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Scientists Use Polio Virus to Fight Brain Tumors


This image of a human glioblastoma brain tumor was made with stimulated Raman scattering microscopy. The technique allows the tumor (blue) to be easily distinguished from normal tissue (green) based on signals emitted by tissue with different cellular structure.

This image of a human glioblastoma brain tumor was made with stimulated Raman scattering microscopy. The technique allows the tumor (blue) to be easily distinguished from normal tissue (green) based on signals emitted by tissue with different cellular structure.

Though it's hard to imagine the polio virus doing anything but harm, researchers are now using it for a positive purpose: to attack cancer cells in the brain.

A team at Duke University is using a modified inactive polio virus to infect tumor cells, setting off an immune response that lasts for several months until often the tumor is gone for good.

Dr. Matthias Gromeier began clinical trials over three years ago, and so far, 12 of 20 patients with a type of brain tumor called glioblastoma have responded well to the treatment. Gromeier said these patients were once "doomed" with no chance of survival. He added, "If you look at them today, you would not know they were cancer patients."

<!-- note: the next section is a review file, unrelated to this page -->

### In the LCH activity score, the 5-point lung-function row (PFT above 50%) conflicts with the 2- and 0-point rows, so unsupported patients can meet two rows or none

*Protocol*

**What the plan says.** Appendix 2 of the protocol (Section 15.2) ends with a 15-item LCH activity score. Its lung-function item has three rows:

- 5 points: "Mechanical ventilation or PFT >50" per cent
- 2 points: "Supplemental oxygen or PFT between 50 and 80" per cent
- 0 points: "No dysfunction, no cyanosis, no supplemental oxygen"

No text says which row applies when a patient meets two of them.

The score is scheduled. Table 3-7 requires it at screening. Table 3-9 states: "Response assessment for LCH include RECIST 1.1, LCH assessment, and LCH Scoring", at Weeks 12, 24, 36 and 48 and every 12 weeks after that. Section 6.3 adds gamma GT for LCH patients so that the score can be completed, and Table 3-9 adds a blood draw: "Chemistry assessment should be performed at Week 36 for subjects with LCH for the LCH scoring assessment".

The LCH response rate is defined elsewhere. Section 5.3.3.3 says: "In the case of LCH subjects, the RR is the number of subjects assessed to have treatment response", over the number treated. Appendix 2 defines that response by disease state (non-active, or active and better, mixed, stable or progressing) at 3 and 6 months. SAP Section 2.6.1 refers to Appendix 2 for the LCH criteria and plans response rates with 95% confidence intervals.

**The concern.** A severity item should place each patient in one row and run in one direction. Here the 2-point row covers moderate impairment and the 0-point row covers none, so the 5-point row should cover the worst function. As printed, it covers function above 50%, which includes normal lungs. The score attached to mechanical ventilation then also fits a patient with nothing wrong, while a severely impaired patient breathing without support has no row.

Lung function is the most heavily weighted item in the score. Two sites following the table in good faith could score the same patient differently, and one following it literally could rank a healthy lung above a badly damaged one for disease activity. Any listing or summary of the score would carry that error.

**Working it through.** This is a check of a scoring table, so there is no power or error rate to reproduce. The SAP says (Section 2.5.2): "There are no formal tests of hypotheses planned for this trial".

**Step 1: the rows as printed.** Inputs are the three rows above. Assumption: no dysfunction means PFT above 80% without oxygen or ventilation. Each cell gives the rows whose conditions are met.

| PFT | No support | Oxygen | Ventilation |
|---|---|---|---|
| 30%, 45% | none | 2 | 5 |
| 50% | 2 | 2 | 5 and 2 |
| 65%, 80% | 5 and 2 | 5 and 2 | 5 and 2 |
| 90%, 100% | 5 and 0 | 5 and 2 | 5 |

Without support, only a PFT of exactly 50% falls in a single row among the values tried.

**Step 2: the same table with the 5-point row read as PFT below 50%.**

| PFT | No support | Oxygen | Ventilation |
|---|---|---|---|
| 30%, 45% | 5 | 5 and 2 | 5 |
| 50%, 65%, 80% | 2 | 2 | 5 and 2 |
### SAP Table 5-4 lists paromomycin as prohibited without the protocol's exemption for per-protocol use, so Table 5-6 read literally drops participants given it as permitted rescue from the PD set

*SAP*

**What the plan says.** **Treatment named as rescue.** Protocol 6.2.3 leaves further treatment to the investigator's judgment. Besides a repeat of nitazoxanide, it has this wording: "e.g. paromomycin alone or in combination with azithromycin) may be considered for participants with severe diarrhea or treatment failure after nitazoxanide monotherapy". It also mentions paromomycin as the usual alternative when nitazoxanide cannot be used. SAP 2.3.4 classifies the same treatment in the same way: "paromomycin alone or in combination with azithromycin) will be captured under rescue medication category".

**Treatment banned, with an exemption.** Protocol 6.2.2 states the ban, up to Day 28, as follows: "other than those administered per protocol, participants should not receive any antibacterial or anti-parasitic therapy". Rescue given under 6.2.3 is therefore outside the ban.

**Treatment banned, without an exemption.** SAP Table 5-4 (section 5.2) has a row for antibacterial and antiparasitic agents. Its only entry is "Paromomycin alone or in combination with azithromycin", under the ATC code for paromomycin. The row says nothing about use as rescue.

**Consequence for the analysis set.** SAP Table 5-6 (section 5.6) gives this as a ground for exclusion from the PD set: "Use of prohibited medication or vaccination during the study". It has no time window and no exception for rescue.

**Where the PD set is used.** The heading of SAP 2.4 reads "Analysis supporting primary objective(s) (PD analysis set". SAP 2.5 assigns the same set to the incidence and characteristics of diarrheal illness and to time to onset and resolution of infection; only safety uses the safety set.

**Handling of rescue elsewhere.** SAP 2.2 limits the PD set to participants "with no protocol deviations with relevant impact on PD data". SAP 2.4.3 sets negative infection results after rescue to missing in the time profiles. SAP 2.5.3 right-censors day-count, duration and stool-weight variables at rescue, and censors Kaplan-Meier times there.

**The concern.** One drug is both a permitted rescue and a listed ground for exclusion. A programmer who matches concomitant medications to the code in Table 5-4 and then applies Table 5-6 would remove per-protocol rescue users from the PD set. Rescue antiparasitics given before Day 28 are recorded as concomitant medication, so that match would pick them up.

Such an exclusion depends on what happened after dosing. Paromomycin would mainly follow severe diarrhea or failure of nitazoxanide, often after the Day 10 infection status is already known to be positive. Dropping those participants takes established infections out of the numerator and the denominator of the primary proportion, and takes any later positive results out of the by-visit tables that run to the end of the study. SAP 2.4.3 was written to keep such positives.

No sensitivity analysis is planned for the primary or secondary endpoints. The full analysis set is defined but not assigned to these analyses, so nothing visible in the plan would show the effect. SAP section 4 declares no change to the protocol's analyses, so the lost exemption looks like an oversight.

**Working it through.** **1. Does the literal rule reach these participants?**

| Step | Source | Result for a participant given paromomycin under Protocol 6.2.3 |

While this may seem like a miracle cure, Gromeier pointed out that there are limitations to this approach.

"Unfortunately, to get the immune system to do that, we usually have to provide a stimulus that is so strong just to overcome the barriers the cancers put up to defend themselves," he explained. "The immune activation will result in some toxicity."

This toxicity takes the form of brain swelling, which causes other side effects like muscle weakness and paralysis, seizures, limb swelling and tingling, speech impairments and headaches.

Still, Gromeier said, "I am optimistic that we have identified the right dose and the right way to use our virus to get an immune response strong enough to fight the tumor but not so strong to harm the patient."

He called immunotherapy "the most exciting and most promising development in cancer research" and said it would one day transform the way tumors are treated.

Glioblastomas, the most common and lethal of all brain cancers, affect an estimated 240,000 people around the world per year.

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